The night featured energetic performances that shared, expressed, and set the tone for the night. The performances varied from singing, dancing, and different variations of poetry.
“I am here talking to you today because I am appalled by the countless black lives that have been taken at the hands of police brutality in this country that claims to be equal and free,” said YPP member Amy Chen during her spoken performance. She also mentioned the names and stories of Black Americans killed by U.S. police, including the recent tragic shooting of Breonna Taylor, who was shot 22 times while she was at home sleeping.
The show demonstrated the impact that these terrible events have on our youth and how Generation Z is refusing to sit back and not voice their concerns. The open mic served as an excellent avenue to let their voices resonate in the fight for social justice.
Not only was this event fun and informative, but it was a statement about how our youth holds an enormous amount of resilience and power. It was a refreshing experience to see so much hope and positivity.
If you’d like to learn more about YPP or become a member of YPP, please visit our website at: http://bit.ly/MRNVypp
Watch the full live event here: https://bit.ly/2DlYPPVOICEZ
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Wednesday, June 24, 2020— Make the Road NV and school personnel joined the Youth Power Project leaders as they gathered in front of Desert Pines High School to combat the school-to-prison pipeline and call for the defunding of the Clark County School District Police Department. Angelica who is part of support staff in an elementary school, her role is to give support to predominantly black and brown elementary students. She recalls some deeply upsetting encounters, like a kid whose father was in jail, and a school assignment he wrote, which was about his biggest wish to see his father again.“In the back of his paper, he drew a picture of himself sitting down having a meal with his Dad. Unfortunately, this is another sad reality expressed by my students, many of them are growing up with their fathers in jail. Sometimes our presence alone represents that stable adult in their lives.”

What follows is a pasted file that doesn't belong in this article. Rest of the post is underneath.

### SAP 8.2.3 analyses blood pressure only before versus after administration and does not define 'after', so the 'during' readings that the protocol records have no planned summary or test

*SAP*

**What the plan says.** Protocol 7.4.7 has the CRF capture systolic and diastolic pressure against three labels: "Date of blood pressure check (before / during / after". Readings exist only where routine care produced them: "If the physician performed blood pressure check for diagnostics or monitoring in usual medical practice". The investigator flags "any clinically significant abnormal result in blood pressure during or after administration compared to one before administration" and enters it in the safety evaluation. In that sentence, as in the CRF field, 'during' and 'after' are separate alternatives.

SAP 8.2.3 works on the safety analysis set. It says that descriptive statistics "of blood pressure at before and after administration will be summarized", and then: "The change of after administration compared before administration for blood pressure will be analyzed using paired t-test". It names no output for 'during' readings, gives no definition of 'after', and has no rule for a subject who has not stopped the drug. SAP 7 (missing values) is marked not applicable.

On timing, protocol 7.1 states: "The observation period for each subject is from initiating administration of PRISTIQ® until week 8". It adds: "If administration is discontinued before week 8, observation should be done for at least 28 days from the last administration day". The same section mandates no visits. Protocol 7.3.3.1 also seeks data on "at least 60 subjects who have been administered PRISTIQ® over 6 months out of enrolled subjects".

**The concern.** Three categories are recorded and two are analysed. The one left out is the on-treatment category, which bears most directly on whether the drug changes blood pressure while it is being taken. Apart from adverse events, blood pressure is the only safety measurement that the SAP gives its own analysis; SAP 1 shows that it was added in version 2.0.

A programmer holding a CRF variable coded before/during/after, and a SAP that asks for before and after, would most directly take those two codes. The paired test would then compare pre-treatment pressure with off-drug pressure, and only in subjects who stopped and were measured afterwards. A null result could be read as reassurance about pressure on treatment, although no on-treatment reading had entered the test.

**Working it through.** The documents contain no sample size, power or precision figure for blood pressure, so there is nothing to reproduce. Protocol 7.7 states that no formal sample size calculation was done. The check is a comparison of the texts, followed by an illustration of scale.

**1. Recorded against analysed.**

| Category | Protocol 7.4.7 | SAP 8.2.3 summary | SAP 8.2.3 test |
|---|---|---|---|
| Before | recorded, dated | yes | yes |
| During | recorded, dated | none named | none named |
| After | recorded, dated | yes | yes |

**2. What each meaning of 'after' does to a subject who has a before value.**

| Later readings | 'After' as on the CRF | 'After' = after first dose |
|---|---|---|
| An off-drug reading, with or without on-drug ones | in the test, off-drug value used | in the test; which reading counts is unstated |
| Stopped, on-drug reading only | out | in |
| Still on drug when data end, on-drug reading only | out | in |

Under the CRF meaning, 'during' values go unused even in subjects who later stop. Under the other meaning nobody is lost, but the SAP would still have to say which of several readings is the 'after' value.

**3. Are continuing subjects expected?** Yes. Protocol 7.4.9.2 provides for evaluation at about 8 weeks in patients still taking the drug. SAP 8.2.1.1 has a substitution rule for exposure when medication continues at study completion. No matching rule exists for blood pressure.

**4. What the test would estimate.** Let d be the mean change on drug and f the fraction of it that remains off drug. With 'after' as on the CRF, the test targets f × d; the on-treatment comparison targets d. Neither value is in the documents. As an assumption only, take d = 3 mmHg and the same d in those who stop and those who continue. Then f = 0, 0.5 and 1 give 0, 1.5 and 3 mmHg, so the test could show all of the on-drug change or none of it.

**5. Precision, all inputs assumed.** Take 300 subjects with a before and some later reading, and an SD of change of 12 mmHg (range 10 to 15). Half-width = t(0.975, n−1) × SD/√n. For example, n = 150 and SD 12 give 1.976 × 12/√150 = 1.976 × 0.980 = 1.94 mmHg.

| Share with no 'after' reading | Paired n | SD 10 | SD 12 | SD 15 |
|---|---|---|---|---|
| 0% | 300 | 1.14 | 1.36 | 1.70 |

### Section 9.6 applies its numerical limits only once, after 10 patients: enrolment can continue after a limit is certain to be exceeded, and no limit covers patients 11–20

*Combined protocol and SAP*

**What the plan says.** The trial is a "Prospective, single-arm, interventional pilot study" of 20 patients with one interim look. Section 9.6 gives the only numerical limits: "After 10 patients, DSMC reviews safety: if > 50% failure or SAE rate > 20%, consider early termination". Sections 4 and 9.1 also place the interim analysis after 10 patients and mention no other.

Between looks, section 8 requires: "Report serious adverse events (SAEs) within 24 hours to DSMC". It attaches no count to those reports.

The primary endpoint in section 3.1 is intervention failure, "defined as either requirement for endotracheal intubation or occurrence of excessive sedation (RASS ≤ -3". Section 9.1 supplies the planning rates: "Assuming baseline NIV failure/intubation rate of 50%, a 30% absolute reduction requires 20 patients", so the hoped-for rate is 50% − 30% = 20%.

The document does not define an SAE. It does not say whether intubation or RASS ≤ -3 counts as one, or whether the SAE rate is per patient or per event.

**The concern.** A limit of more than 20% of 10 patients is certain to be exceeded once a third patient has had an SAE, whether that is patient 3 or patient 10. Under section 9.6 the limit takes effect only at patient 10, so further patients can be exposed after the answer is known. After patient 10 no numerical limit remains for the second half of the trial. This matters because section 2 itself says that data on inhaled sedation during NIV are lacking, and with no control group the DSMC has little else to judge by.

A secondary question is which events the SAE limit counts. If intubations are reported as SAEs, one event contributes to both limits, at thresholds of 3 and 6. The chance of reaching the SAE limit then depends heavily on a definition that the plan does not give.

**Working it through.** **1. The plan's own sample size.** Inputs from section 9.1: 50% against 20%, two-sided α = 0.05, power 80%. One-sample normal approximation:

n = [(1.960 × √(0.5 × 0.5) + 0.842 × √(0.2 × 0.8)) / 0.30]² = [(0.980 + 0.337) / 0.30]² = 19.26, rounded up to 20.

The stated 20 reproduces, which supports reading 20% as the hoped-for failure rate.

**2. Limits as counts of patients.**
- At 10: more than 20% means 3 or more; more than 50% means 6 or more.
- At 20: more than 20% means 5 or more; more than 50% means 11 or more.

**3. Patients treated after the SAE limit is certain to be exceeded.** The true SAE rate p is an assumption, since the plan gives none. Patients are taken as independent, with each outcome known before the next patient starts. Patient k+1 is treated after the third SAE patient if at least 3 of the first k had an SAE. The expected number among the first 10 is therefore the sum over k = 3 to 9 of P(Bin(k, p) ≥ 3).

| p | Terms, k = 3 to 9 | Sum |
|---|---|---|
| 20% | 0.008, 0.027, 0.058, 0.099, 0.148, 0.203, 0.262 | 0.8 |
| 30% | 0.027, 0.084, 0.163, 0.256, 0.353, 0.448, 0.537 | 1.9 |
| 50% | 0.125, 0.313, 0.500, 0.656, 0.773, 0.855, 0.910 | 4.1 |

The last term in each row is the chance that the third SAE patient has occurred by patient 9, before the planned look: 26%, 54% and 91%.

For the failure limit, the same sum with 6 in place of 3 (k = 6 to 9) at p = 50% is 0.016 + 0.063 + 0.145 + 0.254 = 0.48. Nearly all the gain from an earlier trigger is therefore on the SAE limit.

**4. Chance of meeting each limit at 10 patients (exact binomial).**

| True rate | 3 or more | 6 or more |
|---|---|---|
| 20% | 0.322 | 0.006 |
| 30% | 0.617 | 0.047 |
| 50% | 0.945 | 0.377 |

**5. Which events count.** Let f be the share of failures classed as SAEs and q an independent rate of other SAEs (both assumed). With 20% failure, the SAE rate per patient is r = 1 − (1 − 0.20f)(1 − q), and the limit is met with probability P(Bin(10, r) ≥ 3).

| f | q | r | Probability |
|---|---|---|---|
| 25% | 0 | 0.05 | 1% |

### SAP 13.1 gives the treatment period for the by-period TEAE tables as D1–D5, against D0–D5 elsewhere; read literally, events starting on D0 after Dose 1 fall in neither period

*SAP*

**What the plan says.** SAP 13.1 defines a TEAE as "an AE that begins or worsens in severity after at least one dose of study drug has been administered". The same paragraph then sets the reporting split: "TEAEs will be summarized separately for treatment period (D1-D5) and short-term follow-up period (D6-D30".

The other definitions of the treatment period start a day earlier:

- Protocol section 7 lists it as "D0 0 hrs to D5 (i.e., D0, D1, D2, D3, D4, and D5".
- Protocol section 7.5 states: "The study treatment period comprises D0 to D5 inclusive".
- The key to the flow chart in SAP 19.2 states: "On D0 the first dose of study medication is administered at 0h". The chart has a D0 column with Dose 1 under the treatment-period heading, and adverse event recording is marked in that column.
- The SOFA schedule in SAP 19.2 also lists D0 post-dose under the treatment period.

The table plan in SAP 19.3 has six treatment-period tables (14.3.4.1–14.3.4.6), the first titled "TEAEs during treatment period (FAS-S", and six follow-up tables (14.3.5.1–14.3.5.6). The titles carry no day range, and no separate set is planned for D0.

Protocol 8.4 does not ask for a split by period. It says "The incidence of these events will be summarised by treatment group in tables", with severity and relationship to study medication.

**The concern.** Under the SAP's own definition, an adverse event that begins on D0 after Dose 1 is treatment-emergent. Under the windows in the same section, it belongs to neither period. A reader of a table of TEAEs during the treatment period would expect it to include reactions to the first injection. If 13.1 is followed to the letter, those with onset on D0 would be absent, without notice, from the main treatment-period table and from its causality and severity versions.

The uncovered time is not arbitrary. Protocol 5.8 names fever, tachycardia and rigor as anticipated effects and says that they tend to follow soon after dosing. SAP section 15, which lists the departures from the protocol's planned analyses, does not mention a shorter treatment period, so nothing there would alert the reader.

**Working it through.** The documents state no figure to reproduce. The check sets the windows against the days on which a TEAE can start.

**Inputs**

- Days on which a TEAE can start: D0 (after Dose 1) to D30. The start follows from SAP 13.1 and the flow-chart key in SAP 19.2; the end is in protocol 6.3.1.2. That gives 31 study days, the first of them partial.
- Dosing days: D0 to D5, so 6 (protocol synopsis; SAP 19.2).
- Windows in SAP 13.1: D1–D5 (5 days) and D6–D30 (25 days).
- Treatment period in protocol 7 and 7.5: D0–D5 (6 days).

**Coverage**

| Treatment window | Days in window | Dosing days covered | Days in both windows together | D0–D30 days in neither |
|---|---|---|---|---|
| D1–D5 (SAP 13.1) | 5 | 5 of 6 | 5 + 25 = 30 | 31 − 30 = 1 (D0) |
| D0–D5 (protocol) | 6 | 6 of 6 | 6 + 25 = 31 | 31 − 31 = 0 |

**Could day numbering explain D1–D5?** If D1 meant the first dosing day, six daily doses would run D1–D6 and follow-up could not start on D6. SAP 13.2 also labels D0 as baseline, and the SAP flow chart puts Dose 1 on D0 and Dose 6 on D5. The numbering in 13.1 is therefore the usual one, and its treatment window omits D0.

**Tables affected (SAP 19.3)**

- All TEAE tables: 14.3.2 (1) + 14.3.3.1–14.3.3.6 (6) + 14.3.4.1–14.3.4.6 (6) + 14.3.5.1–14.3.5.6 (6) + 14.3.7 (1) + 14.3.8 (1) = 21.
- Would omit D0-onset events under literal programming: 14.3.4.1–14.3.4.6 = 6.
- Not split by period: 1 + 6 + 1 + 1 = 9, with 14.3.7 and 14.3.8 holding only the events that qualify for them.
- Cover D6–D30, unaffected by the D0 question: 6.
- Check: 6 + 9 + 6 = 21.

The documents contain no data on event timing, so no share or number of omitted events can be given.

That is exactly why we are promoting to defund the school police, to break the cycle of minority kids getting into trouble with the law due to school police and not having a stable relationship with their family in the future.
Adam Allen a former Youth Power Project council member recalled being at school and feeling like he was in prison due to all the police surrounding the courtyard. That is why we must all keep fighting for a police free learning environment and higher investment in school counselors, nurses, and social workers. #DefundSchoolPoliceCCSD #PoliceFreeSchools
Sign your name to our petition to keep our kids in a safe place where they have access to restorative justice, counselors, nurses, and mental health resources and do not have the constant fear of being criminalized and put on the school-to-prison/deportation pipeline by school police.
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Make The Road Youth Leaders had a big week last week! We were part of a week of actions to Welcome Back Congress to remind them that they work for us, and that there is still a lot of work to do for our communities. Many organizations threw down for the days of action on immigrant justice and to re-think safety. We had four Youth Leaders from our Youth Power Project attend this week of Action.
The Youth Leaders spoke with members of Congress to talk about immigration issues, to share their stories, and to talk to them about the #Not1dollar campaign, a campaign where no one should be allowed to profit off of the pain and suffering of migrant children and their families. But that’s exactly what’s happening at the border under the Trump administration’s horrific and racist immigration policies… There’s still a lot of work left to do, but Make the Road Nevada and the Youth Power Project are up for the challenge, and won’t stop until we see justice!
If you’re interested in becoming a member of the Youth Power Project, join us for our weekly meetings at 4250 E. Bonanza Road, Suite 14, from 4pm to 6pm!